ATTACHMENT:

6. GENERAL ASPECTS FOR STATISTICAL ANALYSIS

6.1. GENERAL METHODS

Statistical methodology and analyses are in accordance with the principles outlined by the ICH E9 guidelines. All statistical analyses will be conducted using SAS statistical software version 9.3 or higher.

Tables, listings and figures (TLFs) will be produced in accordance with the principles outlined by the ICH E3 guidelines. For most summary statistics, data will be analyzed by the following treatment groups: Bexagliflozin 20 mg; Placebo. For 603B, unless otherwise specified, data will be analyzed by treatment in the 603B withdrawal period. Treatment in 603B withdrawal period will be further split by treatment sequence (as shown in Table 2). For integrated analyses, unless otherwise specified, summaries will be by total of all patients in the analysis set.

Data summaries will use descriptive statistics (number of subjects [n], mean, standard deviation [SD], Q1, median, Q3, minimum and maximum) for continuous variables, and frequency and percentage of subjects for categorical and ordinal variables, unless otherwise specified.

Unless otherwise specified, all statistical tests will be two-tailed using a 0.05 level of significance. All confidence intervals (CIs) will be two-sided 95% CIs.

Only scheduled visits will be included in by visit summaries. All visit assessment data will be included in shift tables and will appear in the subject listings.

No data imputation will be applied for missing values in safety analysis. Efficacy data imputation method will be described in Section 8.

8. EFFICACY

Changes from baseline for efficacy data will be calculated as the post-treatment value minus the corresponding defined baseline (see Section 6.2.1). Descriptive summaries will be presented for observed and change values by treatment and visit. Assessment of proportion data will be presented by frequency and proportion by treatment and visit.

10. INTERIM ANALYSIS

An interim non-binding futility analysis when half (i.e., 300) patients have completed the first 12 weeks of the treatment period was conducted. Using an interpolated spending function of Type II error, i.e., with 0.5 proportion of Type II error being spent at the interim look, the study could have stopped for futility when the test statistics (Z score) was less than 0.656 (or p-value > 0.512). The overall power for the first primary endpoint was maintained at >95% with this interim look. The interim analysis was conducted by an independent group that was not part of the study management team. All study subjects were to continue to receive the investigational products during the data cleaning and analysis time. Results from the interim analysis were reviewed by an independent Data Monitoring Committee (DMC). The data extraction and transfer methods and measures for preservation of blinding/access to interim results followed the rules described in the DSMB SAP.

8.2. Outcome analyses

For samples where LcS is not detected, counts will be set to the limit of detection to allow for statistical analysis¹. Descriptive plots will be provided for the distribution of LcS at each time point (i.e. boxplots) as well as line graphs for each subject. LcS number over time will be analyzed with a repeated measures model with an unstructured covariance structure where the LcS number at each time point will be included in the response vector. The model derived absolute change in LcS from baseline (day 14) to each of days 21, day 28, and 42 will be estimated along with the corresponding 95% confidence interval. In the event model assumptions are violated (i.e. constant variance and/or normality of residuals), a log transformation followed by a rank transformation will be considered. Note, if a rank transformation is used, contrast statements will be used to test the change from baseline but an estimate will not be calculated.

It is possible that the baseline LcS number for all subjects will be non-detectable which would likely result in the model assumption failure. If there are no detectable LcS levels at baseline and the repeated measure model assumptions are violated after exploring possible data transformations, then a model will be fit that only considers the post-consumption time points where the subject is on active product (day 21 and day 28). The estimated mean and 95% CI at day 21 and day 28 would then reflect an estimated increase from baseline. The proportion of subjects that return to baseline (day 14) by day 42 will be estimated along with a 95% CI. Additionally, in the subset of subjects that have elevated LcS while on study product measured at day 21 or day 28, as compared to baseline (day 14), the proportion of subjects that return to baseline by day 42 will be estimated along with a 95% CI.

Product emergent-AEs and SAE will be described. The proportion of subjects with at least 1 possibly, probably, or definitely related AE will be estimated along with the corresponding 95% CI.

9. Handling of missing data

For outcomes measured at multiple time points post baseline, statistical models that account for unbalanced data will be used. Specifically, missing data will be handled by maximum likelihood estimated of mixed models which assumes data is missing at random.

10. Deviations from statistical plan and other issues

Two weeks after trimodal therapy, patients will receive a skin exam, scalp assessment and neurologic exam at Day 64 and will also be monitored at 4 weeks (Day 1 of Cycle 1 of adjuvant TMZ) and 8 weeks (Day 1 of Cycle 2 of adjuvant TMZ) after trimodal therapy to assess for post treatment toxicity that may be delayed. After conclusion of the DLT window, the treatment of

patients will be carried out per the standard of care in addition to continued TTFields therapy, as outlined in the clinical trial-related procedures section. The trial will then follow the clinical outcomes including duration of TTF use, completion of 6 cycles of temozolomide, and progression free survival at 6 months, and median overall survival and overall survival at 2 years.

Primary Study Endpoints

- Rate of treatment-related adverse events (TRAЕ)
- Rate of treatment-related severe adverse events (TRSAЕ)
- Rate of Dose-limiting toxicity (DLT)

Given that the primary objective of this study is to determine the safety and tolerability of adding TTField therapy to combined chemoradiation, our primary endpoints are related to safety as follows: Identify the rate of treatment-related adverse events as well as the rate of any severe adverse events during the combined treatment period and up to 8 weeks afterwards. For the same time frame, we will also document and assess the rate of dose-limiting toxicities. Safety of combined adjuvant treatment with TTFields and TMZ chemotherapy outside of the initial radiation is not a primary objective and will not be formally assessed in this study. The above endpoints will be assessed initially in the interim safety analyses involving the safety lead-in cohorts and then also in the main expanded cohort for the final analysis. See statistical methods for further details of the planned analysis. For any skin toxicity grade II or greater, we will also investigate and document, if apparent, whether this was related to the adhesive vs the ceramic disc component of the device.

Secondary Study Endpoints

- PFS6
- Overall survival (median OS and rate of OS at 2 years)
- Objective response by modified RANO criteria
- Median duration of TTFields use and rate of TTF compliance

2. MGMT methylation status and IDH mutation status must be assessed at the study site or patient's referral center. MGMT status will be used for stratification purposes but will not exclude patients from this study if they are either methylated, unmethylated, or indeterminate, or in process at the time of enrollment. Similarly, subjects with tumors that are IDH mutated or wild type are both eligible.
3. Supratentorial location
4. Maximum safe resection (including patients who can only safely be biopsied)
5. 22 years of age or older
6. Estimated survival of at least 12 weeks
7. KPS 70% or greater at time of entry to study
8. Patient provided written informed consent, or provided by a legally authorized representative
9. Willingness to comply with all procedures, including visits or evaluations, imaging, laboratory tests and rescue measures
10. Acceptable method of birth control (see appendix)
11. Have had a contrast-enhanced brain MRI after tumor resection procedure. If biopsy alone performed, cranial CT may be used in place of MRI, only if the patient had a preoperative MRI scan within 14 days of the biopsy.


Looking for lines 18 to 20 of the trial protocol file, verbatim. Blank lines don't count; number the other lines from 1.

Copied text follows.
For outcomes measured at multiple time points post baseline, statistical models that account for unbalanced data will be used. Specifically, missing data will be handled by maximum likelihood estimated of mixed models which assumes data is missing at random.

10. Deviations from statistical plan and other issues

Two weeks after trimodal therapy, patients will receive a skin exam, scalp assessment and neurologic exam at Day 64 and will also be monitored at 4 weeks (Day 1 of Cycle 1 of adjuvant TMZ) and 8 weeks (Day 1 of Cycle 2 of adjuvant TMZ) after trimodal therapy to assess for post treatment toxicity that may be delayed. After conclusion of the DLT window, the treatment of